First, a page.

Sunday, April 10, 2011

The Direct Question Close

There are many different closing techniques that will make the sale a positive experience for both you and your prospects. My personal favorite closing technique is also the simplest. It’s the direct question. It’s my favorite because I’m a pretty direct person who likes to say things clearly. I also believe most prospects appreciate this type of close because it’s the most honest. It doesn’t try to sneak up on them and it gives them credit for being mature, responsible business people able to reach a quick, firm decision. The direct question also eliminates much prior thought about technique on my part, which allows me to concentrate on what the prospect is saying rather than on what my next lines are going to be.

My favorite direct question is, “Would you like to make this investment today?” Since I’m usually selling a fairly expensive consulting service proposal that will pay off in the long run for my clients, the term “investment” suits the offering very well.

I also use the imperative “today” because I’m trying to get a commitment from the prospect now—not later. That word serves as a signal to them that it’s “yes or no” time. If you want to use the direct question method, find words of your own that fit your product or service line.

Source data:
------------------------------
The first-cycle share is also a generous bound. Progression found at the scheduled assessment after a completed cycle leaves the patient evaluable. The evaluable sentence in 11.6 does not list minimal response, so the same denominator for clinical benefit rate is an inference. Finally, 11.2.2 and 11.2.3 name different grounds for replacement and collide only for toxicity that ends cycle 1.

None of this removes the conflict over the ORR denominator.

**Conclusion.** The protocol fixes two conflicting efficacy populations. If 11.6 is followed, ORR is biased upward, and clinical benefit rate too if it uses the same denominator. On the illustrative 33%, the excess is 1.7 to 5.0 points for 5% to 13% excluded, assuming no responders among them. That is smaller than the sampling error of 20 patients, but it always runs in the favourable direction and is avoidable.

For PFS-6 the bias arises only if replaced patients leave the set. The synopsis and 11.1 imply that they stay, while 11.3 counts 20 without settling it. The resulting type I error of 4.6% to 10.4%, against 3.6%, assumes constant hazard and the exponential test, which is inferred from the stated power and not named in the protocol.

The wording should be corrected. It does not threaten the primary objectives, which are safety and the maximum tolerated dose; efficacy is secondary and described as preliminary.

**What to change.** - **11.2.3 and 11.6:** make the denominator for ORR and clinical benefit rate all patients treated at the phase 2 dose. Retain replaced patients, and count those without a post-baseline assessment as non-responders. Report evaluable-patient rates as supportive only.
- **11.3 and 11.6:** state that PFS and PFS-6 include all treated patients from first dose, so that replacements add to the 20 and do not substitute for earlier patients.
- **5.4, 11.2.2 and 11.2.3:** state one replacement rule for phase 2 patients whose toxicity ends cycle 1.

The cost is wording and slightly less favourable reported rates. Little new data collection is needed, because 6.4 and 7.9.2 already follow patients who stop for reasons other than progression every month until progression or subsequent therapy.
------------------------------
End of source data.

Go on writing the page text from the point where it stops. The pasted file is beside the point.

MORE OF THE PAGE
Some other direct questions you might try are
-Would you like to do business today?
-Can I order this for you now?
-Do you want this plan?
-Are we in agreement on the deal?

The direct question needs to be short, sweet, and to the point. It should not have any “wiggle room” in it for the prospect to use to back out of the commitment. It should be strictly a “yes or no” proposition. If the prospect wants to say “maybe” to a “yes or no” question, they have to work at it.

It’s important that the words you choose for the direct question close be your words. They have to seem natural to you when you say them and natural to the prospect when they’re coming out of your mouth. If you seldom use twenty-dollar words in normal conversation, don’t stick any into your closing question. If you’re a distinguished-looking professional man or woman, stay away from an MTV vocabulary.

You should write down your closing question (and a few variations) and read them out loud to see how they sound. You’ll probably be able to tell pretty quickly if those words belong in your mouth.

Dave Donelson distills the experiences of hundreds of entrepreneurs into practical advice for small business owners and managers in the Dynamic Manager's Guides, a series of how-to books about marketing and advertising, sales techniques, hiring, firing, and motivating personnel, financial management, and business strategy.

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